Console.println("usage: IndexCount index type")

Generating RDDs

elasticsearch-spark offers implicit conversions to make RDDs directly from Elasticsearch resources. (Careful readers may have already seen one in action!) The following code example assumes that you’ve initialized spark as a SparkContext with whatever Elasticsearch configuration data you need to set:

// bring implicit conversions into scope to extend our
// SparkContext with the esRDD method, which creates a
// new RDD backed by an ES index or query
import org.elasticsearch.spark._

// telemetry-20080915/sar is an ES index of system telemetry data
// (collected from the sar tool)
val sarRDD = spark.esRDD("telemetry-20080915/sar")

// => sarRDD: org.apache.spark.rdd.RDD[(String, scala.collection.Map[String,AnyRef])] = ScalaEsRDD[4] at RDD at AbstractEsRDD.scala:17

This is far more convenient than using the Hadoop InputFormat, but the interface still leaves a little to be desired. Our data may have a sensible schema, but the result we’re getting back is as general as possible: just a collection of key-value pairs, where the keys are strings and the values are maps from strings to arbitrary (and arbitrarily-typed) values. If we want more explicit structure in our data, we’ll need to bring it in to Spark in a different way.

Generating data frames

In order to benefit from the structure in our data, we can generate data frames that store schema information. The most recent release of elasticsearch-spark supports doing this directly. Here’s what that looks like, again assuming that spark is an appropriately-configured SparkContext:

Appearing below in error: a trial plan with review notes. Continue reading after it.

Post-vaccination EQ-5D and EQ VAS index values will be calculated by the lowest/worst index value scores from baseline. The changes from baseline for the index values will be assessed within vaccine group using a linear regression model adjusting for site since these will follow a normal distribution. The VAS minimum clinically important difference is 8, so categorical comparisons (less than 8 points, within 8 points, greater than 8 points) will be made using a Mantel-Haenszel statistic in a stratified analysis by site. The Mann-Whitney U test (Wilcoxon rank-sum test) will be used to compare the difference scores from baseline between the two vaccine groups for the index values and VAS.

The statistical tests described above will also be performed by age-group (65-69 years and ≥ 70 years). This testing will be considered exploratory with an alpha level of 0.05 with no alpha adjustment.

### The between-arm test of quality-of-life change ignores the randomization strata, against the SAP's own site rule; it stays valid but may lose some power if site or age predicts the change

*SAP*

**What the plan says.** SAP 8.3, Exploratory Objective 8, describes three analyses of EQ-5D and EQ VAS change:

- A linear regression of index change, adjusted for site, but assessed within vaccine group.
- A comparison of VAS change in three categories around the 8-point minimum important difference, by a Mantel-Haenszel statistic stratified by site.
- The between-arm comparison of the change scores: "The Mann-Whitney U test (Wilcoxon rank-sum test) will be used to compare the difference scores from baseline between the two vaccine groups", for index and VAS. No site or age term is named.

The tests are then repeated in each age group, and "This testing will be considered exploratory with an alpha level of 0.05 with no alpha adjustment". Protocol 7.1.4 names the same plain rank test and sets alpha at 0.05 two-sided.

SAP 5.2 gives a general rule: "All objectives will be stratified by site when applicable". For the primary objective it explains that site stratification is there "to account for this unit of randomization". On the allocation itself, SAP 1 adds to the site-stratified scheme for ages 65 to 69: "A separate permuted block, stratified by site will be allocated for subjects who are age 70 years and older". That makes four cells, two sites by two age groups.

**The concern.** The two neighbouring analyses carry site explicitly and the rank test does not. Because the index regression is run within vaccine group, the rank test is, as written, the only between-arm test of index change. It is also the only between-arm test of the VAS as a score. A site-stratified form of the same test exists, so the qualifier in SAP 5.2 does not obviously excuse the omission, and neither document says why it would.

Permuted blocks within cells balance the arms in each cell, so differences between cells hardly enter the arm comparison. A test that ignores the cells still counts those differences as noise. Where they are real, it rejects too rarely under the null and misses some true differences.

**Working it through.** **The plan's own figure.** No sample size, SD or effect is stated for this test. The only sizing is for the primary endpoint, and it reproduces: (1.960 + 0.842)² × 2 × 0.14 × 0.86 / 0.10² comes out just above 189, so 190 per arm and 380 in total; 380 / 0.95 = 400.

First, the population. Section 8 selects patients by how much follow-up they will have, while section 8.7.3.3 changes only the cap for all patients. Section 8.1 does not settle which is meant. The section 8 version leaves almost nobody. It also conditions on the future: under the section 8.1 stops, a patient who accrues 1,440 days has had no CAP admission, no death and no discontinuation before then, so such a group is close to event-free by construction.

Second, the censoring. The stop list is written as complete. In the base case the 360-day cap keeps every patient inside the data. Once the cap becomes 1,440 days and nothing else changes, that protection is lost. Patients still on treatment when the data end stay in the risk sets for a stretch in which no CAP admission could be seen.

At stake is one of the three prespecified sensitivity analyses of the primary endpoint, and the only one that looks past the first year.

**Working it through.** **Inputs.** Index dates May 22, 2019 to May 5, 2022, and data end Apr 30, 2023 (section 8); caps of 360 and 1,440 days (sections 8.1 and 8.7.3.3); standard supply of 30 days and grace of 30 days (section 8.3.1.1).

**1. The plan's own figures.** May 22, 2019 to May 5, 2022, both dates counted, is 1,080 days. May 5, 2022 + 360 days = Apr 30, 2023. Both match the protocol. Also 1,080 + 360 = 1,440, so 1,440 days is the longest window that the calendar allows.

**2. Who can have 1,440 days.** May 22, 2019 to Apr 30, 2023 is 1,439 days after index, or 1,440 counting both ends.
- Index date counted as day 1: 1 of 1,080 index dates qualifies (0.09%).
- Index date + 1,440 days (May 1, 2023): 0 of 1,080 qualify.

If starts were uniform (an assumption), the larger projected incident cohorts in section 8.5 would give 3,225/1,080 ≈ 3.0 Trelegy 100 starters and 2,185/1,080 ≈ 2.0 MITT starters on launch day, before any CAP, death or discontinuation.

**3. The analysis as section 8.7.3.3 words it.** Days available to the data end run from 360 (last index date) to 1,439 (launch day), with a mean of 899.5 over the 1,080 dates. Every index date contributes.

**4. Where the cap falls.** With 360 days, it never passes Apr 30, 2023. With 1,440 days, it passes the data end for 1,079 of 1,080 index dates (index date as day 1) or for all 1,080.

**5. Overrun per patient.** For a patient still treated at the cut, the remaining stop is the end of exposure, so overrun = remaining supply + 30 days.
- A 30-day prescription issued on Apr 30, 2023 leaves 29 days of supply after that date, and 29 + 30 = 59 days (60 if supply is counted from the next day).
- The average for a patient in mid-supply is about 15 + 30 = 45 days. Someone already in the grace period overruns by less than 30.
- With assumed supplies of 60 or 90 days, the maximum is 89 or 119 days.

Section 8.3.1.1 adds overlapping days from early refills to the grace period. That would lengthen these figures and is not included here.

// bring implicit conversions into scope to extend our
// SQLContexts with the esDF method, which creates a
// new data frame backed by an ES index or query
import org.elasticsearch.spark.sql._

// construct a SQLContext
val sqlc = new org.apache.spark.sql.SQLContext(spark)

// telemetry-20080915/sar is an ES index of system telemetry data
// (collected from the sar tool)
val sarDF = sqlc.esDF("telemetry-20080915/sar")

// => org.apache.spark.sql.DataFrame = [_metadata: struct<file-date:timestamp,generated-by:string,generated-by-version:string,machine:string,nodename:string,number-of-cpus:int,release:string,sysdata-version:float,sysname:string>, cpu-load: string, cpu-load-all: string, disk: string, filesystems: string, hugepages: struct<hugfree:bigint,hugused:bigint,hugused-percent:double>, interrupts: string, interrupts-processor: string, io: struct<io-reads:struct<bread:double,rtps:double>,io-writes:struct<bwrtn:double,wtps:double>,tps:double>, kernel: struct<dentunusd:bigint,file-nr:bigint,inode-nr:bigint,pty-nr:bigint>, memory: struct<active:bigint,buffers:bigint,bufpg:double,cached:bigint,campg:double,commit:bigint,commit-percent:double,dirty:bigint,frmpg:double,inactive:bigint,memfree:bigint,memu...

Once we have a data frame for our ES resource, we can run queries against it in Spark:


sqlc.sql("select _metadata from sardf")

Next steps

Elasticsearch’s Spark support offers many additional capabilities, including storing Spark RDDs to Elasticsearch and generating RDDs from queries. Check out the upstream documentation for more!